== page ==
Couses taught in agronomy, like most other fields in agricultural higher education have tended to become more specialized and compartmentalized. Few courses are designed to offer a broad subject matter format, especially one with a global perspective. Declining enrollment is another concern in many agronomy departments. An active recruiting program is one answer to this problem, another is to attract additional students from other majors within the university into agronomy courses. One method to address these two concerns is to develop within the curriculum an offering that can benefit students already in the program, and also has an appeal for students who are not majors. With the increasing emphasis on the global nature of markets and economy, a survey course with a global prespective can accomplish both goals; that of introducing an international component into the curriculum for agronomy majors, and providing a popular service course for others in the college comunity with a global interest. World Crops and Cropping systems has been taught for 5 years at Virginia Polytechnic Institute and State University. In that period of time an average of 133 students per year have taken this course. This course is only required in the agronomy department, and agronomy majors have only made up 10-15% of the enrollment. Therefore, 85-90% of the students are taking World Crops and Cropping Systems as an elective. During this same period, overall student evaluations for this course have averaged 3.8 on a scale with 4.0 as the highest evaluation.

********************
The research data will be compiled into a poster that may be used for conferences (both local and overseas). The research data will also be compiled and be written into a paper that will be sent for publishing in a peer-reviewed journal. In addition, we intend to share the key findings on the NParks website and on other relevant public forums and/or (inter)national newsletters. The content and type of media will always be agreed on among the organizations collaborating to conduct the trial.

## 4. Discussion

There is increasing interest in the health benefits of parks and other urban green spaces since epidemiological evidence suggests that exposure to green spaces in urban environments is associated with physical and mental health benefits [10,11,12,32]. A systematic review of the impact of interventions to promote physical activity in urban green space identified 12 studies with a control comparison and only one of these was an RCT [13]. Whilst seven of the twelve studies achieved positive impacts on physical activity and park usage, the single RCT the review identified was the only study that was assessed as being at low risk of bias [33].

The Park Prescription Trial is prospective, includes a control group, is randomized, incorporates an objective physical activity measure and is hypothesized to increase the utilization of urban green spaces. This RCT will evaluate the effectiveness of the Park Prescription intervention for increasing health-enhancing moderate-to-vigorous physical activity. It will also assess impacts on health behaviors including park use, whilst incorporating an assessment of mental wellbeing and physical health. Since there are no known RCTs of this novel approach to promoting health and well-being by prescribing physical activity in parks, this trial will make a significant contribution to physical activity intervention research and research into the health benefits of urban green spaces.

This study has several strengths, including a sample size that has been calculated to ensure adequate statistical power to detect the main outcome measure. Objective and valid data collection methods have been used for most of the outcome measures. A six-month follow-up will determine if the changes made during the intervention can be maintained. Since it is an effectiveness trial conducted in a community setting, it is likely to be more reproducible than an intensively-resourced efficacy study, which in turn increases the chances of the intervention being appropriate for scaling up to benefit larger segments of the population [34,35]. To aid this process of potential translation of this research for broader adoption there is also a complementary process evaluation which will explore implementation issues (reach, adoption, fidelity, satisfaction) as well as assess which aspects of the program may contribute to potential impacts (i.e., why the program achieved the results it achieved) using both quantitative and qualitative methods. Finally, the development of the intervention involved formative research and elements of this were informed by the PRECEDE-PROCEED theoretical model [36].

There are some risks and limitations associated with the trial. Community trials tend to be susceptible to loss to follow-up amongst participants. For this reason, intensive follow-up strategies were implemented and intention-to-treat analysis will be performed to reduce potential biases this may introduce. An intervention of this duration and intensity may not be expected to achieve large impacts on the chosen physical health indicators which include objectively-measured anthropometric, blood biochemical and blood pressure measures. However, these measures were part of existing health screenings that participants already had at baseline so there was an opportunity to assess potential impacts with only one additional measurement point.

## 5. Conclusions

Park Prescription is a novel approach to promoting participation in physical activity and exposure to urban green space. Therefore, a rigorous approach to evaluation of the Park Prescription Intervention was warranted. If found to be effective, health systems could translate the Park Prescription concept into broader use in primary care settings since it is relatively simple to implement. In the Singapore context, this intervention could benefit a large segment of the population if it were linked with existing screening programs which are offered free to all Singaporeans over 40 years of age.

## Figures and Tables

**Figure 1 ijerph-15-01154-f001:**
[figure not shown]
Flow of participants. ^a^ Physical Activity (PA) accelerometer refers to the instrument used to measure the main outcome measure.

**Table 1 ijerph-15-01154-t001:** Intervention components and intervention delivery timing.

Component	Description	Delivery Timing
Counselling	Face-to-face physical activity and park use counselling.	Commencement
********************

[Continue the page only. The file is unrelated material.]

agronomy, undergraduate non-majors, globalization